The decade's most triggering comedy
The Minneapolis gun violence for 2020 has already passed annual totals for eight of the past 10 years as the city struggles to cope with fierce unrest in the aftermath of George Floyd’s death.
Violent crime in the city tends to hit its highest levels for the year in the summer, but police data shows that the level of gun violence saw a massive spike following the death of George Floyd, a black man who died in police custody on May 25. More than 80% of the victims of gun violence in the city this year are black, according to The Minneapolis Star Tribune.
Riots broke out in Minneapolis and nearby St. Paul after cell phone video of Floyd’s May 25 arrest circulated online showing a Minneapolis police officer kneeling on Floyd’s neck for nearly nine minutes. The officer, Derek Chauvin, was fired shortly after and is facing charges of murder and manslaughter. Three other officers involved were also fired and charged with aiding and abetting second-degree murder.
Police data on shootings reviewed by The Star Tribune show that by July 20, the number of shooting victims in Minneapolis reached 269, equaling the total number of shooting victims for all of last year. The number of homicides in the city is about 60% higher than it was at this time last year.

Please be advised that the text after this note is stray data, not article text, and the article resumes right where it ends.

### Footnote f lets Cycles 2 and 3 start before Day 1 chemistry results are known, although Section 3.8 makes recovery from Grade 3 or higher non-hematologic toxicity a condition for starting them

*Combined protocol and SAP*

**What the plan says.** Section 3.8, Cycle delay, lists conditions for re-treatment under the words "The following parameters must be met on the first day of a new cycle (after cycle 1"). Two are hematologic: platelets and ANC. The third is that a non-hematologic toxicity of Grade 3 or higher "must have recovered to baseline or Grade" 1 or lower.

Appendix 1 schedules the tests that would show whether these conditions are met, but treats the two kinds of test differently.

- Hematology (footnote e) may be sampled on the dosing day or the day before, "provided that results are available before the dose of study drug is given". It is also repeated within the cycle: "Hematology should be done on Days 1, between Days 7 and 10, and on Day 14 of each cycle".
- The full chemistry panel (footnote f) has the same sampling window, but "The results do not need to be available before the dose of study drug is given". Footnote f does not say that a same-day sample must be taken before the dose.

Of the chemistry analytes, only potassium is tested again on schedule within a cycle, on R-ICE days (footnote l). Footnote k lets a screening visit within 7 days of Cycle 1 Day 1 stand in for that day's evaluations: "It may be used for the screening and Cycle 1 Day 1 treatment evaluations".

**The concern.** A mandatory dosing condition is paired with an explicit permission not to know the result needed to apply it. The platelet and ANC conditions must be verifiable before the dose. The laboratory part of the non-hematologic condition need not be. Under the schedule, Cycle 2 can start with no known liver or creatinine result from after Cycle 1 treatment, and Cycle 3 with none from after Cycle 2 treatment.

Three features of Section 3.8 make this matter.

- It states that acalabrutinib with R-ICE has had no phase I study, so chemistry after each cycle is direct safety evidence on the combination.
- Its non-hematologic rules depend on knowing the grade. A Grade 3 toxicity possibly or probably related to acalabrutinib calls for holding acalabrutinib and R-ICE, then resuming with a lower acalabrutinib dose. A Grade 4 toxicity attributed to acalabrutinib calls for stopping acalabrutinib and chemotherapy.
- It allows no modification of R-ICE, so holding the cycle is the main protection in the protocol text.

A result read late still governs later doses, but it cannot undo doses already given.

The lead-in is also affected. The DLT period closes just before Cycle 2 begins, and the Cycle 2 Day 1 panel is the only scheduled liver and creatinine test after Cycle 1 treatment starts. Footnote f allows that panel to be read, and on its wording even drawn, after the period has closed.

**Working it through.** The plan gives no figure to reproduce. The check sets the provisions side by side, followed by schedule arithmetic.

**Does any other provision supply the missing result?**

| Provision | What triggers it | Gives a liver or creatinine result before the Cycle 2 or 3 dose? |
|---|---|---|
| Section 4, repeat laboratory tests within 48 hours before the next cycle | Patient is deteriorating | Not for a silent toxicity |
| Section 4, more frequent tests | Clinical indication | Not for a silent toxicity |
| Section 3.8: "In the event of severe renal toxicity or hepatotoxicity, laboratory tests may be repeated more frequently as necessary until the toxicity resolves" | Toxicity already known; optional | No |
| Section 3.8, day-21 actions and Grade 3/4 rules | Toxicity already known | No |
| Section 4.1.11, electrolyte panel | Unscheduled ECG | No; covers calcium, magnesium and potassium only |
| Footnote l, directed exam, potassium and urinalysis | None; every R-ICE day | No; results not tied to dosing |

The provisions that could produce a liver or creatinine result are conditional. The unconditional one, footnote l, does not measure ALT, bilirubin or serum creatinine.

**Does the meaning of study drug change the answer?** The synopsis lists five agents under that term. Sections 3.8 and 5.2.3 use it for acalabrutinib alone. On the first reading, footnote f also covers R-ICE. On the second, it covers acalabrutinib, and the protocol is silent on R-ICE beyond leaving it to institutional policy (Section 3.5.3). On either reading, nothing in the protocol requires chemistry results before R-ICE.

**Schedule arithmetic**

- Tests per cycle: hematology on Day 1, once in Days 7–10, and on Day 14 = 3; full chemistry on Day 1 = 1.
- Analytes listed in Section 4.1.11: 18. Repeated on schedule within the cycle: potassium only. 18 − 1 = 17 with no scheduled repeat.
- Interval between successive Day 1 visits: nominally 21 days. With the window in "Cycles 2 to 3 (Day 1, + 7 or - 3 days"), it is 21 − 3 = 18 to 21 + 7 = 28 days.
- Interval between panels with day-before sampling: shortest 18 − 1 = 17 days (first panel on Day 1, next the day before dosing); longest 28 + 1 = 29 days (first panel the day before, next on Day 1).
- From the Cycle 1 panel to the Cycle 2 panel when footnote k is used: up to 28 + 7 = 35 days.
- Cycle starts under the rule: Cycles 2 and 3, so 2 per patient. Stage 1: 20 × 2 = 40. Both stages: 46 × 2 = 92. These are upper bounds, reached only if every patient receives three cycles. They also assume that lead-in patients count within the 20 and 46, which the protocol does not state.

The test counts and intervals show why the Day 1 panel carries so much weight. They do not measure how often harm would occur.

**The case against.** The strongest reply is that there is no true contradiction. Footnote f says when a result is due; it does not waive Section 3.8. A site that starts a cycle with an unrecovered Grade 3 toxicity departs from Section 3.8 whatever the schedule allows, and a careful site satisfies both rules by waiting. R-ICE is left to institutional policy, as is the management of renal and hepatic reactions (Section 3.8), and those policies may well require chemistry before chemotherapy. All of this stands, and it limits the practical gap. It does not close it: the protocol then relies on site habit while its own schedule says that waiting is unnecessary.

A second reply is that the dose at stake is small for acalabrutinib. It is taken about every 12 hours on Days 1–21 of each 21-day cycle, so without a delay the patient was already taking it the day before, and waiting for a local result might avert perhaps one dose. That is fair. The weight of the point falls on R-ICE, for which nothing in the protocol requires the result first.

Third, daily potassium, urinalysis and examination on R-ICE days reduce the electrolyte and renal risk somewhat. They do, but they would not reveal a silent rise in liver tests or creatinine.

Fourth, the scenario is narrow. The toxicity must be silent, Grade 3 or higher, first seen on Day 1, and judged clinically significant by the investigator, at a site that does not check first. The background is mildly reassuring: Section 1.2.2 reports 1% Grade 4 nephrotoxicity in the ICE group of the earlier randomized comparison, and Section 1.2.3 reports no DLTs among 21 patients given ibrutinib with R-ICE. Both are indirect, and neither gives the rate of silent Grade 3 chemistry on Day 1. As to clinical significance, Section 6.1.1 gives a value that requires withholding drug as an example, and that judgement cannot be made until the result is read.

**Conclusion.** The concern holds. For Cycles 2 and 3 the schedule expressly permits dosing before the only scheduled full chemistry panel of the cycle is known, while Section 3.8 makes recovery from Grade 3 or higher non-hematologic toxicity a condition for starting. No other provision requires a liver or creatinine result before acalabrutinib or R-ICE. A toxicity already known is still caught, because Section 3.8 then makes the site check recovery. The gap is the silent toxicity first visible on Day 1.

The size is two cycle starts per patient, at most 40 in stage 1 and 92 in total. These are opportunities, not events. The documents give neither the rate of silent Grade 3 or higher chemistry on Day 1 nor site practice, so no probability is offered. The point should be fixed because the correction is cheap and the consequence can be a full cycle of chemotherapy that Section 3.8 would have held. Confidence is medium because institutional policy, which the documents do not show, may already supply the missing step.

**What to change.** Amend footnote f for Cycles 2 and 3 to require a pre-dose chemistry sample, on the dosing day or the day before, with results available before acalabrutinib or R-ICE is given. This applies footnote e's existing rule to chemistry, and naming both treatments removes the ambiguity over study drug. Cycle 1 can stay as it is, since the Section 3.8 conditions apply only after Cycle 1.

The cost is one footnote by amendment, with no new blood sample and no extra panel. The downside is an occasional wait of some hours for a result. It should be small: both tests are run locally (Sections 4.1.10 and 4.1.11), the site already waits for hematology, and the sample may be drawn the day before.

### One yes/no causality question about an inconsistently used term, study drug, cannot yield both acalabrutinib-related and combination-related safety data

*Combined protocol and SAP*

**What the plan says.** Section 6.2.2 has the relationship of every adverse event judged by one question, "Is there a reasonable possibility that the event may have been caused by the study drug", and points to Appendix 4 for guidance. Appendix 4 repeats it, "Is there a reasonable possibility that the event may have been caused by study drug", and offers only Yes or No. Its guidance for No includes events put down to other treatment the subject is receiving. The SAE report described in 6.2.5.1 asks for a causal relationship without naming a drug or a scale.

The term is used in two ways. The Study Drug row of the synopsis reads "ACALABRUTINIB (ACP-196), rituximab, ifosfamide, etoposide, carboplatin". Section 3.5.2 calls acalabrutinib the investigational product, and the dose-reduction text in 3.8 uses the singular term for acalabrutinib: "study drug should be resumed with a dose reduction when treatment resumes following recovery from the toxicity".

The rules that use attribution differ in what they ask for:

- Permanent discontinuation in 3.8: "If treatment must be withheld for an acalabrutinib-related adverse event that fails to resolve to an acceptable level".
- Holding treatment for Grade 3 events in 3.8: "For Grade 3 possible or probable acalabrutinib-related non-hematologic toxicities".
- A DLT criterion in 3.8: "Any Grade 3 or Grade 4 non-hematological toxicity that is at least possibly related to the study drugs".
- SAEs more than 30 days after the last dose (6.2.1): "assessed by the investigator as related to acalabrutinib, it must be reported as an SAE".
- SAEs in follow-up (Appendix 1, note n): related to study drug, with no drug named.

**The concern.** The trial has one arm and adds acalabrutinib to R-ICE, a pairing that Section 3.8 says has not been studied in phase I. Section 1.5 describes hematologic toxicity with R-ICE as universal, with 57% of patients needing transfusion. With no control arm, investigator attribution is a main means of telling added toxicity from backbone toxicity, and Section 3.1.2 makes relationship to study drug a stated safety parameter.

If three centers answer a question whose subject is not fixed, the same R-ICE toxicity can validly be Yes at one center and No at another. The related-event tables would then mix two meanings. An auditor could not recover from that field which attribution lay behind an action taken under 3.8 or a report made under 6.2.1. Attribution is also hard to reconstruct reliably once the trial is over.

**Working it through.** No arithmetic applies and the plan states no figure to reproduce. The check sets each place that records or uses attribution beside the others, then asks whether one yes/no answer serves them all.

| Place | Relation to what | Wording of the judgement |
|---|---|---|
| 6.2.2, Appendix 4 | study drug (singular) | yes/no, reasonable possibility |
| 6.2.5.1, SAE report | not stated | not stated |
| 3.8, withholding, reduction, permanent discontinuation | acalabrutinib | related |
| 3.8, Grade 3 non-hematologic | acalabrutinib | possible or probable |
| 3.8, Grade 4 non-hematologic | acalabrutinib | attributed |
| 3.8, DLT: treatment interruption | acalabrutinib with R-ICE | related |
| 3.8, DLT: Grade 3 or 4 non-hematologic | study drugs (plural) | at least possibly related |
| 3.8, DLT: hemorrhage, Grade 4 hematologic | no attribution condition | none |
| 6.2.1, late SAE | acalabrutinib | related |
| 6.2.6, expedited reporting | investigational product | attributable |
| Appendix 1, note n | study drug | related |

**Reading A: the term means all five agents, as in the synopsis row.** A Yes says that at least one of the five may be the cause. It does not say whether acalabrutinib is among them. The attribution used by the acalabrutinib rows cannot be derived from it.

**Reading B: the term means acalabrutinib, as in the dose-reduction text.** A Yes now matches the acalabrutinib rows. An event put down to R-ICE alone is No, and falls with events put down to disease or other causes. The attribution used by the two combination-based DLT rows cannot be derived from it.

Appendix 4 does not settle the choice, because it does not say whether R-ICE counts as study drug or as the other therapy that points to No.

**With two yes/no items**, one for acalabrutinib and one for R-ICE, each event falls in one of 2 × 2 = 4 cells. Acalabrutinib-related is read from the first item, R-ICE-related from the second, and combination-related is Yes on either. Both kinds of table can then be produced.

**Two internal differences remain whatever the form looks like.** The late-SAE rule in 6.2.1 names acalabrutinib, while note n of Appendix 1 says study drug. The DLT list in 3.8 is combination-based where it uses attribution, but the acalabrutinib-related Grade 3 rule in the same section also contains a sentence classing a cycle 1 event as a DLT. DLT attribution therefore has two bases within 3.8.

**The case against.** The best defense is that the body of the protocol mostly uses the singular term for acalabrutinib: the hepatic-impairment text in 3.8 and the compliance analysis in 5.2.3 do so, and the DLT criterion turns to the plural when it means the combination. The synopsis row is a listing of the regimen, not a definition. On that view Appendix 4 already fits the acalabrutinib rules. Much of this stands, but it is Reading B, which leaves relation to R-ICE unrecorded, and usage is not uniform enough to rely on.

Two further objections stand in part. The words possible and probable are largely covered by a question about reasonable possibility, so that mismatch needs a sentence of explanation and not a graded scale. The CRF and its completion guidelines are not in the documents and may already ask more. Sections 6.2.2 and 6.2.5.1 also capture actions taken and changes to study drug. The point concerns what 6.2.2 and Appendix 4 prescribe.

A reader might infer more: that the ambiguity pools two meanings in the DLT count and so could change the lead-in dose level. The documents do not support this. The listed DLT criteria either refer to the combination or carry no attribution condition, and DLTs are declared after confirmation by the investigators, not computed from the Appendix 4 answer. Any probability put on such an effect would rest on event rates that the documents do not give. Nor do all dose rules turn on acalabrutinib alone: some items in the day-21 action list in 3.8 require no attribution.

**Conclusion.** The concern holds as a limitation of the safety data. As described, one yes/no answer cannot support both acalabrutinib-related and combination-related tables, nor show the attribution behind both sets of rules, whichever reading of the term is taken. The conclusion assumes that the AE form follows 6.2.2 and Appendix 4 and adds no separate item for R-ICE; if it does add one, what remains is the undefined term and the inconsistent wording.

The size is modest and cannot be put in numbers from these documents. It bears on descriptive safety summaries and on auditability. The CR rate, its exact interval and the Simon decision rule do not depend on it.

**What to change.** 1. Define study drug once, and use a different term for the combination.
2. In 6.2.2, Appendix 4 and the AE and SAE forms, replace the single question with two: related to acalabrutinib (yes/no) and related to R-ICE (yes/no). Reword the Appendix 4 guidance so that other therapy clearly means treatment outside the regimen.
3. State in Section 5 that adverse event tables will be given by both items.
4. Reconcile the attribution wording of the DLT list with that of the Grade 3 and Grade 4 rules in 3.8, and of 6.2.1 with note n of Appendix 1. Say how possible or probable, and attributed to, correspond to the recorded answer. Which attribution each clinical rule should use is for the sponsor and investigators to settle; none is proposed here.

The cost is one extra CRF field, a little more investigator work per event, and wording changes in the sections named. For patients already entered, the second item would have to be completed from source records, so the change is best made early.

Rioters in Minneapolis and St. Paul set fire to hundreds of buildings, looted businesses, and assaulted residents. The damage caused in the Twin Cities area is estimated to be around $500 million, which would make it the second-costliest outbreak of civil unrest in U.S. history behind the 1992 riots in Los Angeles.
Minnesota requested federal funds from the Trump administration to offset the cost of rebuilding the metropolitan area. President Trump denied the request and has blamed the state’s elected officials for not acting swiftly against the rioters and mitigating damage.
“The Governor is disappointed that the federal government declined his request for financial support,” Democratic Gov. Tim Walz’s office said in a statement. “As we navigate one of the most difficult periods in our state’s history, we look for support from our federal government to help us through.”
As violence spikes, Minneapolis city officials are moving on an anti-police agenda pushed by radical members of the social justice protests. On Friday, the city council approved the first significant cut to its police department since Floyd’s death.
The council voted to strip police of $1.5 million, which amounts to roughly 1% of the current police budget, and promised to approve deeper cuts in the future. The cuts to law enforcement were part of a larger bill to offset city expenses driven by the coronavirus pandemic.
Minneapolis Mayor Jacob Frey, who has broken with the city council and said he does not support a complete defunding of the police, said he will approve the initial cut to the police budget and push for more “structural” change to the city’s law enforcement next year.
“The 2021 budget is the appropriate budget for deeper structural change, and that will be the direction for the budget I propose,” Frey said. “It will include a well-thought-out vision for MPD.”